Credit: Courtesy

When I first moved to Isla Vista in July 1981, I was excited to find that the area abounded in excellent birding spots, many within a bike ride of my apartment. Particularly interesting to me was Devereux Slough and the beach area around Coal Oil Point. There were no shorebirds nesting on the beach in those days, except for the occasional killdeers, but it was a great place to see migrants that stopped to feed and rest.

Fall and winter came and brought an abundance of shorebirds. One of the birds I delighted in seeing along Sands Beach was the snowy plover, a thing of beauty with its pure white underparts and sandy back, its large dark eye and short bill giving it a gentle expression. More than 100 came to spend the winter on this short stretch of beach. Often they would be invisible until you got too close, and then the sands would shift and out of footprints would rise these gems of birds and they would scurry away. It wasn’t until later that I found out that plovers formerly nested all along our coast.

In 1910, the snowy plover was recorded as nesting in “substantial numbers” in the vicinity of Santa Barbara and Carpinteria. By the 1920s, nesting attempts were on the wane as human encroachment on the beaches increased. Introduced predators were also blamed for the decrease. By the turn of the last century, nesting attempts on the south coast were few and far between, and the snowy plover was listed as threatened in the western United States.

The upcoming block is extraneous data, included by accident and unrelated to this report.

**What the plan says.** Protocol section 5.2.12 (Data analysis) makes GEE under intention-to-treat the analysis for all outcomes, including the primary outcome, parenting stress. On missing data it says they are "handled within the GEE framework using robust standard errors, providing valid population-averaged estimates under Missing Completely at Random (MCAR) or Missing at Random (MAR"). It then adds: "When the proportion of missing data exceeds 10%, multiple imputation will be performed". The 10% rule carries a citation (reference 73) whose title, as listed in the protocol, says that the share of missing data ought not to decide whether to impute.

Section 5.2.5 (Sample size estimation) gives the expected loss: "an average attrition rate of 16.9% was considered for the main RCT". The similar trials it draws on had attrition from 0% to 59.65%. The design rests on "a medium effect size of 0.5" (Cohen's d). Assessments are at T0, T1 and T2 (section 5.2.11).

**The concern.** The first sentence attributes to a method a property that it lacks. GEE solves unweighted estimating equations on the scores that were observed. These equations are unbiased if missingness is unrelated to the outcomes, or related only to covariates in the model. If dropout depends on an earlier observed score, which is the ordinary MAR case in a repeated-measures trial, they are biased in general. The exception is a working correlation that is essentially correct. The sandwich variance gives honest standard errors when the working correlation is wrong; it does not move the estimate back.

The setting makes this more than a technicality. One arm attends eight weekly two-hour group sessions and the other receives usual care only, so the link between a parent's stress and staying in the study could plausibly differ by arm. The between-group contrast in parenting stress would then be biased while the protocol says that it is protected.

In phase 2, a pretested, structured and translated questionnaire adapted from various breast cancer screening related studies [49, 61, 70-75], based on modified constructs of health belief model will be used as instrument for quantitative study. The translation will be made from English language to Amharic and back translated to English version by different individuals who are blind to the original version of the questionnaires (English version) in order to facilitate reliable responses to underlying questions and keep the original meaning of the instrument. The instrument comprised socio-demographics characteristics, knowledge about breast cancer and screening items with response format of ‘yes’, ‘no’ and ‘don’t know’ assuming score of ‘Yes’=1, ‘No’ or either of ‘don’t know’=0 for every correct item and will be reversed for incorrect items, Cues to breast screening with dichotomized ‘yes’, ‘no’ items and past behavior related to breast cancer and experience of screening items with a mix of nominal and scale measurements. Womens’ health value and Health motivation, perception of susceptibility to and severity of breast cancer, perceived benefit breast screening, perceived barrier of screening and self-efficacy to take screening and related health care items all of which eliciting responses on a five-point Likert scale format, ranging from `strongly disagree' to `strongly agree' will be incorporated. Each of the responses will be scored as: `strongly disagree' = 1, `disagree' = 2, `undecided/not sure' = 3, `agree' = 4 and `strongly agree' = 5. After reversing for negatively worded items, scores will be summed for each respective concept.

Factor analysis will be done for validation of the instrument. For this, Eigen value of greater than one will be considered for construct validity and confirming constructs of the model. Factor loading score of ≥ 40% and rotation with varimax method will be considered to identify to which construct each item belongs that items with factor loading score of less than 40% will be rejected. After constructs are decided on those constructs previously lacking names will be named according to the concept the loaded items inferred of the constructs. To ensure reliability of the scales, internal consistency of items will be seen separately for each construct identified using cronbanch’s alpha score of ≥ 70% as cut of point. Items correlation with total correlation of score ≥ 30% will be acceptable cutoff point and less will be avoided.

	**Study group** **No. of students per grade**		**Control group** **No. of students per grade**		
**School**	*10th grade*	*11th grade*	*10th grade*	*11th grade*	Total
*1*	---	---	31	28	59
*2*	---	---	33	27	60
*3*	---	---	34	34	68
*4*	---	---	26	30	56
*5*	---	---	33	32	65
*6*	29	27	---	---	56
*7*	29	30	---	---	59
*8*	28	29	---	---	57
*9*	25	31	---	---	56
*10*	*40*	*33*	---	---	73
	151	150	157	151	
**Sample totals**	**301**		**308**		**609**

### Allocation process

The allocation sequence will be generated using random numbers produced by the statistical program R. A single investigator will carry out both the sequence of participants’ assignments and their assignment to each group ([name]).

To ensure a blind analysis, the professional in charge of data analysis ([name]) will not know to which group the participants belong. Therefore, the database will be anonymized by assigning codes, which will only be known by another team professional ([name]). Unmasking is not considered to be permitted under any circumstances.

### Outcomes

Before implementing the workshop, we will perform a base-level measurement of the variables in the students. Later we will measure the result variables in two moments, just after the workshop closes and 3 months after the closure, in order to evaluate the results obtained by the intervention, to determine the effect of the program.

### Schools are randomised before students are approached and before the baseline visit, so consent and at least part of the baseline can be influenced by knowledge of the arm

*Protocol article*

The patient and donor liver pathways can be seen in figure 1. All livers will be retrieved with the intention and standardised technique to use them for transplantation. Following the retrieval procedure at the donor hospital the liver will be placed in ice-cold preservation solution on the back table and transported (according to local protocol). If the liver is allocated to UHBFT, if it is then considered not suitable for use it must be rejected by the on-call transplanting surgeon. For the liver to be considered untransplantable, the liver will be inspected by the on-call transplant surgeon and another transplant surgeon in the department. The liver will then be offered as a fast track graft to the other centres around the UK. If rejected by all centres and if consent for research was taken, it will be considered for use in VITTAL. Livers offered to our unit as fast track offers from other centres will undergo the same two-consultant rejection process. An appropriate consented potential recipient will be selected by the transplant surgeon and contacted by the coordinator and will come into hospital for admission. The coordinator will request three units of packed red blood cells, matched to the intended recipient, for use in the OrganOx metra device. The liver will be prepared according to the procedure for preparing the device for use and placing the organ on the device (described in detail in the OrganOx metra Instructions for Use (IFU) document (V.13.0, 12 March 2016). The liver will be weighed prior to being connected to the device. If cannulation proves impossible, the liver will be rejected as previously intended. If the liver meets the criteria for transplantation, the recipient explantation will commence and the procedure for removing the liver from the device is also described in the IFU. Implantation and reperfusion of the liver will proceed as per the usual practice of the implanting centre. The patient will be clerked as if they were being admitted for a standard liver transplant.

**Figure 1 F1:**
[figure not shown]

Every few years, however, the odd pair of snowy plovers would attempt to nest in their historical territories, but usually without success. Then in 2001, nesting was confirmed at the mouth of Devereux Slough when two chicks were discovered. The Santa Barbara Audubon Society acted quickly and collaborated with the Coal Oil Point Reserve to provide funds and docents to protect the birds.

Not without protest, an area was fenced off along the upper beach in order to protect the plovers and to tempt more birds to recolonize. The following year saw a dramatic increase with nine nests and 14 fledglings. In recent years, there have been up to 20 nests monitored at the reserve. The success of the plovers at Coal Oil Point Reserve is a great example of what can happen when humans are willing to cede a bit of territory; it’s surprising how humans and fragile species can coexist.

Recently, Chuck Graham wrote in these pages concerning snowy plovers that just fledged three young at Carpinteria State Beach, a remarkable feat considering how busy that beach is. This would not have been possible without a small team of volunteers who monitored the nest and helped educate beachgoers.

Last spring, when COVID was taking hold, I kept an eye on a small group of snowy plovers that were on the Santa Barbara Harbor sandspit. I was hoping they would attempt to nest, but there was just too much foot traffic. In one 20-minute period, an off-leash dog chased the flock, which then landed close to a family that was playing soccer. The father deliberately kicked the ball at the birds and put them again to flight. His boy said, “Dad, those are snowy plovers ― they’re endangered. That’s not cool.” There’s still hope for the world, I guess. 

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